The Internet or YouTube has a way of making shitty coaches and methods look cool.
But I guess the athletes and coaches are not educated enough to see through this mountain of crap, so they get sucked into it.
I am not giving these coaches a pass because it is their duty and responsibility to put their athlete on the right path and give them the right tools and information to do so.
My father always said, “You can lead a horse to water, but you can’t make them drink.”
At the end of the day, you can say you tried and that’s all that matters.
Three very important things athletes should be on the lookout for in a strength and conditioning program:
1) YOU MUST squat, and the squats must gradually get heavy,
2) You must pull, and the pulling must get heavier, and
3) You must stand and press overhead, and the pressing must get heavier.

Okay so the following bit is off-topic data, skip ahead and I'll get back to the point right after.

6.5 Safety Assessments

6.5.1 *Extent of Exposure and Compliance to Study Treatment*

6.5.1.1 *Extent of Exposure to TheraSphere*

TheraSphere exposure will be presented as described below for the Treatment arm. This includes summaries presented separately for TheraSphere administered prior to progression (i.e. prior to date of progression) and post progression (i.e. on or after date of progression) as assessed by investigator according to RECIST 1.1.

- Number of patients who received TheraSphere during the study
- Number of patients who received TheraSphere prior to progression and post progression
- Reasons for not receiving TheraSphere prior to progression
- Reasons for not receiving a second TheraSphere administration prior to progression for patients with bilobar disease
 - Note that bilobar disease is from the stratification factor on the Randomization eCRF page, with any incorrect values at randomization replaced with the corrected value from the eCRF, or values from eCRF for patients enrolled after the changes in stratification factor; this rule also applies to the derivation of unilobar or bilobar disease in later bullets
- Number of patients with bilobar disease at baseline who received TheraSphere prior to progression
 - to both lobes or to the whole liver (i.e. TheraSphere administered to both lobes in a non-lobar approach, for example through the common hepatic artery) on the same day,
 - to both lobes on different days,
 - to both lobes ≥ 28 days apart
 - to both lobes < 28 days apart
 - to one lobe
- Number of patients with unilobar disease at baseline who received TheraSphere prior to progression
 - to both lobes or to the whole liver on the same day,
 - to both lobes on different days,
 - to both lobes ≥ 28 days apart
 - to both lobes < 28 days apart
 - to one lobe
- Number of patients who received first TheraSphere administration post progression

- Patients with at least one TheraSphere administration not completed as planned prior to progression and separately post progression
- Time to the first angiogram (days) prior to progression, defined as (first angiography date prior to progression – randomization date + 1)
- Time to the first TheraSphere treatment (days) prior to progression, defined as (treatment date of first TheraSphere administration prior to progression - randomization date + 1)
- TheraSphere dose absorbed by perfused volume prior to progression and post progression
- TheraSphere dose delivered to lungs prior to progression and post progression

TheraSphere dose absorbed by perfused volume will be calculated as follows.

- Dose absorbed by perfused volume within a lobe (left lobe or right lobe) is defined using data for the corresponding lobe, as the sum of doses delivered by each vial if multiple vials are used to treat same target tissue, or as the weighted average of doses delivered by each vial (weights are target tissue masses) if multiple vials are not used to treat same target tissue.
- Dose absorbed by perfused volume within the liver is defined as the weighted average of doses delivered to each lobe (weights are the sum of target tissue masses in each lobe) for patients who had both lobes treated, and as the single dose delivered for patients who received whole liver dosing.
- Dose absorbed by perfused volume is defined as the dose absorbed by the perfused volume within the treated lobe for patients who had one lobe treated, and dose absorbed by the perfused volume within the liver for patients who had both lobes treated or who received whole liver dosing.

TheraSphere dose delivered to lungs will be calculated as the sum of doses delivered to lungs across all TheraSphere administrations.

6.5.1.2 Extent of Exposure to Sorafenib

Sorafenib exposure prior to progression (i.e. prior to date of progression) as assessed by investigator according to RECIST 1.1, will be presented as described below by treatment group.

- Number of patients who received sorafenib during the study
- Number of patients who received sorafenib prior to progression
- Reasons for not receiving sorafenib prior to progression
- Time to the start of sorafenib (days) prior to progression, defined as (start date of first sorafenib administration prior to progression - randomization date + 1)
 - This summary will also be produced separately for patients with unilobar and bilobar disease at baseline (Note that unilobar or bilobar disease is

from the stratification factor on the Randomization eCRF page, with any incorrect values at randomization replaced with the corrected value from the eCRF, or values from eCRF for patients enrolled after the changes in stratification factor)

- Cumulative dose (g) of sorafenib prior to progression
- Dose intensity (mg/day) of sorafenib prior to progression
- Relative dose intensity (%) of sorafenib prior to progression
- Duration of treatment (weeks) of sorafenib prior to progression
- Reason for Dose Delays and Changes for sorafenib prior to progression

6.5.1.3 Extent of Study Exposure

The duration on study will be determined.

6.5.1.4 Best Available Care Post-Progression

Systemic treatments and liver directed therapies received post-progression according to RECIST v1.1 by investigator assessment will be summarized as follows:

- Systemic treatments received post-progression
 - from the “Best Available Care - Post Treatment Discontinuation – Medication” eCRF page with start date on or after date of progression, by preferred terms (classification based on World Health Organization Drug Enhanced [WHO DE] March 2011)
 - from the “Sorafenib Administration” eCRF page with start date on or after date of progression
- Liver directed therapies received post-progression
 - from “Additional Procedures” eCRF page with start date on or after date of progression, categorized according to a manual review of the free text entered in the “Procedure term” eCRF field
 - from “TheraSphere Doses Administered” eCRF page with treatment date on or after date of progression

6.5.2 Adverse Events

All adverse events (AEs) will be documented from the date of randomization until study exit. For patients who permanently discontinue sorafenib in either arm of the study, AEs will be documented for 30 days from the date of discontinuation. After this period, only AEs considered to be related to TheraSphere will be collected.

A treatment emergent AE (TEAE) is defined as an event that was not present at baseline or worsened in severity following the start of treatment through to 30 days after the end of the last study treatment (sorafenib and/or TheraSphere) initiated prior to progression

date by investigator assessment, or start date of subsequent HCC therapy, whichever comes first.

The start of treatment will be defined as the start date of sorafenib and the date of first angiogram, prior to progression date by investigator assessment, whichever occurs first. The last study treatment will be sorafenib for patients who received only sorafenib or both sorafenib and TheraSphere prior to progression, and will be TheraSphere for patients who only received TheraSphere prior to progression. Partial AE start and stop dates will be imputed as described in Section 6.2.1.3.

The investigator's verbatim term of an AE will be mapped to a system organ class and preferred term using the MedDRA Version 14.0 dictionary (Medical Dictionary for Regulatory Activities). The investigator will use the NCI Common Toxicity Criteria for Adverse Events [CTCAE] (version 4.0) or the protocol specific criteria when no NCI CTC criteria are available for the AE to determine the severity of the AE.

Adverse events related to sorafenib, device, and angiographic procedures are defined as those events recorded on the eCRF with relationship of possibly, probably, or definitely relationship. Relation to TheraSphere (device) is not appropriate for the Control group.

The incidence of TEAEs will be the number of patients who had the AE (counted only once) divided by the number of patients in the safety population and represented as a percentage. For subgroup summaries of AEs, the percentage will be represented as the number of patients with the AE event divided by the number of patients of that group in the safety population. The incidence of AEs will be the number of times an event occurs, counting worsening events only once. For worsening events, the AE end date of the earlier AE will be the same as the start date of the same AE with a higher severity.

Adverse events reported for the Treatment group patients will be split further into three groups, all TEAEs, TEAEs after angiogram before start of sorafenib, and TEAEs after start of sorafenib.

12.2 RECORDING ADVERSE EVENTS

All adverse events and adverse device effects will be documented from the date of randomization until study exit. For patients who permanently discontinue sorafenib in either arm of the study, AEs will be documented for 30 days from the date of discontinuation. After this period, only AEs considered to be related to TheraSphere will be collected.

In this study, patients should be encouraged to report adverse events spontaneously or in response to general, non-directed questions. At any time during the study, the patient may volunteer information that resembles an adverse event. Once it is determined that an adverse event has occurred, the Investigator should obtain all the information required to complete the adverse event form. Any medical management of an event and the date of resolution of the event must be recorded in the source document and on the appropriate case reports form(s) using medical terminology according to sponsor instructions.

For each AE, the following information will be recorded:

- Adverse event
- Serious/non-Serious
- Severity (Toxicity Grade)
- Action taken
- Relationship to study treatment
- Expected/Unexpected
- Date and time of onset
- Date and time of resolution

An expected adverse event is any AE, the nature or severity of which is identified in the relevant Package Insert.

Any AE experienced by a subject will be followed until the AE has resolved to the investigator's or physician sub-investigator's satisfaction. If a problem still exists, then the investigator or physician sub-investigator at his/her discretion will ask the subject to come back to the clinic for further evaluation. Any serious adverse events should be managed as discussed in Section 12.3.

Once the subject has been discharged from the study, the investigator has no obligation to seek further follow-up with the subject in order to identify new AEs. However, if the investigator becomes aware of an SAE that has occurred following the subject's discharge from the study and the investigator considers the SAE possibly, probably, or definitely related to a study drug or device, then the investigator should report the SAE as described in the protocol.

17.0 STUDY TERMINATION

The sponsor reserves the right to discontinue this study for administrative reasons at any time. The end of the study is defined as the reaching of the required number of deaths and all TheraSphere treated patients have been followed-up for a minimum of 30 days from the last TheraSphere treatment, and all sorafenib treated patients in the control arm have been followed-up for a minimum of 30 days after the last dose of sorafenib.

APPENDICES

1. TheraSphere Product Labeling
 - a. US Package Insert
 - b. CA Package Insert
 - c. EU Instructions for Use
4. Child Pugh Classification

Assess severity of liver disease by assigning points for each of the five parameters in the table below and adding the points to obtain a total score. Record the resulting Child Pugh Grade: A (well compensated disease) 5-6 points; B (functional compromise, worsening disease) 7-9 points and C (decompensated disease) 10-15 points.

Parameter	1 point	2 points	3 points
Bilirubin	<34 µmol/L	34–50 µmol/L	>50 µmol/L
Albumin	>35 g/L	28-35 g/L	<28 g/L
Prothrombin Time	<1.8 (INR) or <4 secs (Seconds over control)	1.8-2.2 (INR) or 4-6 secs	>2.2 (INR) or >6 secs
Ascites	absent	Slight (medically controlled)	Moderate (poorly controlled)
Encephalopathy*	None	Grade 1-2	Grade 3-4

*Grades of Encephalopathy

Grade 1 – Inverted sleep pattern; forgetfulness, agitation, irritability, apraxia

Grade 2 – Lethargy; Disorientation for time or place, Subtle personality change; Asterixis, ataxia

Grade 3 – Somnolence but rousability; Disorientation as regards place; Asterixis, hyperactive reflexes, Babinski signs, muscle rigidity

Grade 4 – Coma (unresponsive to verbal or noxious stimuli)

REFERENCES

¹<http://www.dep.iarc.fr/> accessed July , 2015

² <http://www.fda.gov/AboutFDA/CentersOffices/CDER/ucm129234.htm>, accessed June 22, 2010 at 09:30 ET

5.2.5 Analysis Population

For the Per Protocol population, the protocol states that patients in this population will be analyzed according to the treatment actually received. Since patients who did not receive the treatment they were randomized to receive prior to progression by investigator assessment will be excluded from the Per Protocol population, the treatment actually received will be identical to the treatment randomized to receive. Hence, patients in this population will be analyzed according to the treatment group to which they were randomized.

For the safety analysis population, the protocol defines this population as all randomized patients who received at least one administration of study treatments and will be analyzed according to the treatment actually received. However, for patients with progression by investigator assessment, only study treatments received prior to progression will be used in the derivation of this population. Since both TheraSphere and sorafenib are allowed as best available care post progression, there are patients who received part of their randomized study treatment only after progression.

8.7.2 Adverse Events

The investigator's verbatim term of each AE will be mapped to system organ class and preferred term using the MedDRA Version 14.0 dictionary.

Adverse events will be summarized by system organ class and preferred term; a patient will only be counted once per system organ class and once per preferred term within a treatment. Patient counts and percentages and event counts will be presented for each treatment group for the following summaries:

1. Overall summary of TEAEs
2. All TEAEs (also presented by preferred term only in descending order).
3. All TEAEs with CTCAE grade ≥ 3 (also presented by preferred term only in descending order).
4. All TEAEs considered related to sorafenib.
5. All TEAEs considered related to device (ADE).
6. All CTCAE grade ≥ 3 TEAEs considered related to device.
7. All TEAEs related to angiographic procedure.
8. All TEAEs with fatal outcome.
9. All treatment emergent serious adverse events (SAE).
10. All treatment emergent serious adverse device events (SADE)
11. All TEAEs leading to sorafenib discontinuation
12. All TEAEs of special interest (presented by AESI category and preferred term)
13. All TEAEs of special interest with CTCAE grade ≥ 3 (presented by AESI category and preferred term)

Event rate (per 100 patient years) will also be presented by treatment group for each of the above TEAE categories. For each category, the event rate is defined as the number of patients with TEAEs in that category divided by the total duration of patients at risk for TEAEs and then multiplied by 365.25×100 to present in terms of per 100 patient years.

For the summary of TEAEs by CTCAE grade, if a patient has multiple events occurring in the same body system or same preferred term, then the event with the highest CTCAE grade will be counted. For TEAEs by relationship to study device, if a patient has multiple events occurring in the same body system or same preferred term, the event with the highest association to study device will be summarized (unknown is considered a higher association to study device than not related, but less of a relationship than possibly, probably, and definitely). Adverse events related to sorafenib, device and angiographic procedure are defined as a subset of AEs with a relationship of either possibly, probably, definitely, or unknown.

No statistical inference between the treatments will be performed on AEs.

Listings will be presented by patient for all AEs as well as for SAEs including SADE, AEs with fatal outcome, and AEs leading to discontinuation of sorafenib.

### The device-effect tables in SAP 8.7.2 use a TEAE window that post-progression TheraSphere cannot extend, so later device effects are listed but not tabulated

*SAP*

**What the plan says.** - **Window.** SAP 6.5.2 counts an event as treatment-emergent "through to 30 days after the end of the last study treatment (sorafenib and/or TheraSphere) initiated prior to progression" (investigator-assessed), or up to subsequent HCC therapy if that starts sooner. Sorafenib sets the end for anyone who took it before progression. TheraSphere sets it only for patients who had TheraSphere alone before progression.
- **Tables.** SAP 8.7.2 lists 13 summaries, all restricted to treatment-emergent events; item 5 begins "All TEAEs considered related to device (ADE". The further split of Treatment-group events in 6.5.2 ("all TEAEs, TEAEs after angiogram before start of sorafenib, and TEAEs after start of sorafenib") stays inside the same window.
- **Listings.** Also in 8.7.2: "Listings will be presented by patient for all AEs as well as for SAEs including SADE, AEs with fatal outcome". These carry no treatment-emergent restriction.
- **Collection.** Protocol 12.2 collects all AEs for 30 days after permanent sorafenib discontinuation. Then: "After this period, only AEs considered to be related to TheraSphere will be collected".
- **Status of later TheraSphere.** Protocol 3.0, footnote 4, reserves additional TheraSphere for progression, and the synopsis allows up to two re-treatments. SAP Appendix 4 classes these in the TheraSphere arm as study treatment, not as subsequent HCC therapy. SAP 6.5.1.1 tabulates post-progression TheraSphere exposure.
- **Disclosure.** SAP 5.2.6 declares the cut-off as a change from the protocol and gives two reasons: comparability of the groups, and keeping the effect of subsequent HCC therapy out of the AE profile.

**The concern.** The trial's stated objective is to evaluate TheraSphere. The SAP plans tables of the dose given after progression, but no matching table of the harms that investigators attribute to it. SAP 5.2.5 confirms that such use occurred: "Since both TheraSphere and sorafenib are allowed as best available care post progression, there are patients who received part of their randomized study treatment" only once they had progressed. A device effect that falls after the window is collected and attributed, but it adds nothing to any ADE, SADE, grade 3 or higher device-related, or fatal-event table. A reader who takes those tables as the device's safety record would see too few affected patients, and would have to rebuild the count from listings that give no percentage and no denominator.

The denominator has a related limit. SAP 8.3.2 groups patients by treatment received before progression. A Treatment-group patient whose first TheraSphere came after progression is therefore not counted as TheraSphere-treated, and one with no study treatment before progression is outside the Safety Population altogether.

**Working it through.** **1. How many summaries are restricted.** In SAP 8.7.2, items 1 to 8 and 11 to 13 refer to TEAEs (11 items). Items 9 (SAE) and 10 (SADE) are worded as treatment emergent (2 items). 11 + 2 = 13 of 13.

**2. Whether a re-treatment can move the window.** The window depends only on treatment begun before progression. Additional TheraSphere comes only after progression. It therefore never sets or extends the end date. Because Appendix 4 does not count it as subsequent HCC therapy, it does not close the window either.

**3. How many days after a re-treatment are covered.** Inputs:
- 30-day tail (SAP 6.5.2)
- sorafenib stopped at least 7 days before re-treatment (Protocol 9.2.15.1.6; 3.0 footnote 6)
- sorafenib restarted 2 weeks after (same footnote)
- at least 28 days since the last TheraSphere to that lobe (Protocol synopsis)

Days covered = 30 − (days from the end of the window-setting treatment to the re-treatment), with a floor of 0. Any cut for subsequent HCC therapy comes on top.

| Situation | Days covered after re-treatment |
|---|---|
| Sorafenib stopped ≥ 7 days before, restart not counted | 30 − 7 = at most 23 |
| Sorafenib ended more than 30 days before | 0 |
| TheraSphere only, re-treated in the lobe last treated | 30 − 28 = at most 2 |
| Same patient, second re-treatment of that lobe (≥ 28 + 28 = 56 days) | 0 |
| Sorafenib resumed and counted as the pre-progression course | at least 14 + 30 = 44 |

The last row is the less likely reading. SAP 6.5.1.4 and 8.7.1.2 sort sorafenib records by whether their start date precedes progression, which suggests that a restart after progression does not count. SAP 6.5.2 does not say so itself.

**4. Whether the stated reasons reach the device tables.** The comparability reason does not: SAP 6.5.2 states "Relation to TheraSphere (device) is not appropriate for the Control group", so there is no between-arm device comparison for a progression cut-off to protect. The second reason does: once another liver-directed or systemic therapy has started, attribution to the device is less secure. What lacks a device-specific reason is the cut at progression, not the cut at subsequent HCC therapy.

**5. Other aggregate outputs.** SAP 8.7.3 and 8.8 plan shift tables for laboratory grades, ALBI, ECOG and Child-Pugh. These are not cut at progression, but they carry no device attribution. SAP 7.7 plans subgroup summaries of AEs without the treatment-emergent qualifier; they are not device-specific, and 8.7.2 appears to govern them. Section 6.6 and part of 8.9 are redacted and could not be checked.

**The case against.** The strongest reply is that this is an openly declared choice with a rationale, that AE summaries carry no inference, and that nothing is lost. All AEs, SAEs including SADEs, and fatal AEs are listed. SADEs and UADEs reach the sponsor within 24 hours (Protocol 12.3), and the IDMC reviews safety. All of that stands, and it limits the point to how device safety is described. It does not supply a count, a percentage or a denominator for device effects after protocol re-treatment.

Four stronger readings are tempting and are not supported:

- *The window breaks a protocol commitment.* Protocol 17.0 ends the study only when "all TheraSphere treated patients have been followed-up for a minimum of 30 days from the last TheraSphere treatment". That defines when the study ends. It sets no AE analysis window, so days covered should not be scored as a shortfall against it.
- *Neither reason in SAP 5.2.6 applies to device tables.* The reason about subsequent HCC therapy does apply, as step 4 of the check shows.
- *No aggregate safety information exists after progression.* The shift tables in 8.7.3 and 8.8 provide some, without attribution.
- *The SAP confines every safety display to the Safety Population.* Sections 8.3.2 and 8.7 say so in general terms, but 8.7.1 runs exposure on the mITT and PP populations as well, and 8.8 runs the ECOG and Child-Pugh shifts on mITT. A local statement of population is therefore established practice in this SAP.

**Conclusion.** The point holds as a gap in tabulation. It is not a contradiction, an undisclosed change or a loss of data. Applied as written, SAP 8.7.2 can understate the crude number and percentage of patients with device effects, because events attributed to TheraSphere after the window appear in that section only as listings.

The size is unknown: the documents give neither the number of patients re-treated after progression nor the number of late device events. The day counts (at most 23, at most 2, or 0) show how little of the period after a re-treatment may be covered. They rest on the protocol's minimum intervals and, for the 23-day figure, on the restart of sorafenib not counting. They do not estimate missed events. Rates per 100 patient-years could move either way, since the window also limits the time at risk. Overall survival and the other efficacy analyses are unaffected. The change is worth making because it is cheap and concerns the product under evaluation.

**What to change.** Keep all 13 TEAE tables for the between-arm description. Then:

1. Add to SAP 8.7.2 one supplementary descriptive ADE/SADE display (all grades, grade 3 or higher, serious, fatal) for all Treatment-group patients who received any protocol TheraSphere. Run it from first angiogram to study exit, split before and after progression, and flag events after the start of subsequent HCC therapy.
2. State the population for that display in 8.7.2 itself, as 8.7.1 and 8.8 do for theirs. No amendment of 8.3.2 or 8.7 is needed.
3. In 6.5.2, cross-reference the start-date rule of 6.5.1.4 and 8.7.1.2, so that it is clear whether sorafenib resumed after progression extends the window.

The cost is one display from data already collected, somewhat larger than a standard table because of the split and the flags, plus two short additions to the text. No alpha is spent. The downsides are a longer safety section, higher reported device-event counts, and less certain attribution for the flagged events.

This is as simple and dumb-proof I can make it.
I can write a whole book on what not to do, but I like to focus on what athletes should do.
You must front squat, back squat, and pull – pull from the ground, and pull yourself over a bar, and stand on your feet and press overhead.
And the load must get heavier! And I mean heavy.
When the time is right, the load will make you feel like your eyeballs are popping out of their sockets!
Welcome to the development of real strength and power.